Sacramento Business Journal: Kaiser mental health workers petition for election
By Kathy Robertson
A majority of 1,300 Northern California mental health professionals at Kaiser Permanente have signed a petition calling for a union election that would allow them to change their union representation from Service Employees International Union-United Health Care Workers (UHW) to a rival started by former SEIU leaders.
June 3 marks the beginning of a 30-day open window when Kaiser employees have a right to change unions, leaders at the National Union of Healthcare Workers say.
But there is a legal dispute over the timing of the election; Kaiser and UHW contend workers can’t vote until June 2011. The Oakland regional office of the National Labor Relations Board told the Business Journal last week there’s a 90- to 120-day window for union elections before the current contract expires Sept. 30.
Members of Kaiser’s Integrated Behavioral Health Services unit, which includes 143 workers in the Sacramento region, plan to file their petition on Thursday, Day One of what they consider the open window.
Almost 2,300 Southern California Kaiser workers —including about 900 psychiatric social workers — already switched to NUHW following a lopsided vote in favor of the rival union in January.
“We’re thrilled for the chance to join the rest of Kaiser’s mental health professionals in a member-run union that will help us improve care for our patients and clients,” Emily Ryan, a psychiatric social worker at Kaiser Folsom, said in a press release.
Over the next month, three more groups of Kaiser employees plan to petition to join NUHW: Northern California healthcare professionals, Northern California optical and lab workers and a statewide unit of about 43,000 service and tech workers. These units include more than 4,000 Kaiser workers in the Sacramento region.
Kaiser reached a tentative agreement early Friday with its coalition of 32 labor unions — including UHW — on a new, two-year national agreement. The union represents almost half of the 96,000 members covered by the national coalition.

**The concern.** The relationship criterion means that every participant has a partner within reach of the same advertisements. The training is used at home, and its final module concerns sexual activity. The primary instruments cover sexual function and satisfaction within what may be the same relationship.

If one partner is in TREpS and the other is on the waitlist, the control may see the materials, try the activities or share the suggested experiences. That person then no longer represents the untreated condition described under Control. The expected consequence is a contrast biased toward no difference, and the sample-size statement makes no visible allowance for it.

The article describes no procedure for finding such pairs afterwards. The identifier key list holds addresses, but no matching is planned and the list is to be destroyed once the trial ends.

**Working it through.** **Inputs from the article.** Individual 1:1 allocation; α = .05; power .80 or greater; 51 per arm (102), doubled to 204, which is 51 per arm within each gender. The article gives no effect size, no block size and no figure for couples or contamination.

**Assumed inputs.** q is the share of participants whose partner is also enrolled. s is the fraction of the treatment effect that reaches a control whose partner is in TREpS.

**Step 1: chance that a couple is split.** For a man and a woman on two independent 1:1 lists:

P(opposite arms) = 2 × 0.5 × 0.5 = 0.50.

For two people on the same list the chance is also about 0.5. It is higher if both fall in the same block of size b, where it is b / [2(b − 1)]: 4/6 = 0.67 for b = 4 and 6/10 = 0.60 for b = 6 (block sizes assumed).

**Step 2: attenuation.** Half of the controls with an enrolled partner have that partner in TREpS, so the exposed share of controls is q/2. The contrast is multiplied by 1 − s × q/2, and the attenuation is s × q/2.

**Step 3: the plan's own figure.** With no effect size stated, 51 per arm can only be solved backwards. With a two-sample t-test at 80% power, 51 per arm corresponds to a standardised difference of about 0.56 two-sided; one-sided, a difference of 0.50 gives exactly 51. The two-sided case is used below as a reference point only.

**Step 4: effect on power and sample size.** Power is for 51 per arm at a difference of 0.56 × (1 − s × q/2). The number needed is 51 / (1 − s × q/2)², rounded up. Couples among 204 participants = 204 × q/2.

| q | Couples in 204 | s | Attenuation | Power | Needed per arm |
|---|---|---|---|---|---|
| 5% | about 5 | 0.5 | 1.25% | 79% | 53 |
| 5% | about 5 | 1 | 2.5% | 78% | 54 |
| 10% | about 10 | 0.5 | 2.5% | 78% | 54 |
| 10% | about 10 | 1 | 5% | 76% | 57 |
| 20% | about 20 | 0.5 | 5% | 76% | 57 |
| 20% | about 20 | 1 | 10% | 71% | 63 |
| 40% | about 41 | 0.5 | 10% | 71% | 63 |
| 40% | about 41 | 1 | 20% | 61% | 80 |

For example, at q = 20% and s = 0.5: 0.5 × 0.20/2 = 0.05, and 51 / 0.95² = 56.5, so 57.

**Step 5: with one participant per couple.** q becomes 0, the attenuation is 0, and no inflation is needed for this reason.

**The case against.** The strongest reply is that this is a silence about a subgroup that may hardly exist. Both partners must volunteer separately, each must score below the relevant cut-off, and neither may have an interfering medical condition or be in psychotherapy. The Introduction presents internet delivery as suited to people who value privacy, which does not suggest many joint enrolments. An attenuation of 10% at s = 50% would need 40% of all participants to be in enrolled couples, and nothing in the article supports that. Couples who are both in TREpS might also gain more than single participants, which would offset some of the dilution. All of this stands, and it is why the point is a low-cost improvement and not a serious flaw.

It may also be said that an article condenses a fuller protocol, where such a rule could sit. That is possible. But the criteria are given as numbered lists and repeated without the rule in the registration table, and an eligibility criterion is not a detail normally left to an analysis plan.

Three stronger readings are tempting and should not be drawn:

The tentative agreement is expected to be ratified this summer. The open period to file for an election holds whether or not a new contract is ratified, according to Mike Leong, assistant regional director in the Oakland office of the NLRB.
Not all Kaiser mental health workers workers are prepared to jump.
Dr. Therese Fleming, a licensed clinical psychologist and contract specialist for the behavioral health services unit in Northern California, doesn’t want to give up the 18 percent raise she helped negotiate into the national agreement.
If the tentative agreement is ratified, most workers will get a 9 percent raise over the life of the contract, including a 3 percent raise in October 2012 if a new contract is not signed.
Psychologists get an extra 9 percent over the life of the contract.
“I don’t want to lose that,” Fleming said.
Southern California workers that bolted from UHW in January have not begun bargaining a new contract and they didn’t get the 2 percent raise their UHW peers got in April, she added.
“I helped negotiate a good agreement in this terrible, horrible economy,” Fleming said. “We had the strength of coalition and it was a hard road to hoe.”
Source: Sacramento Business Journal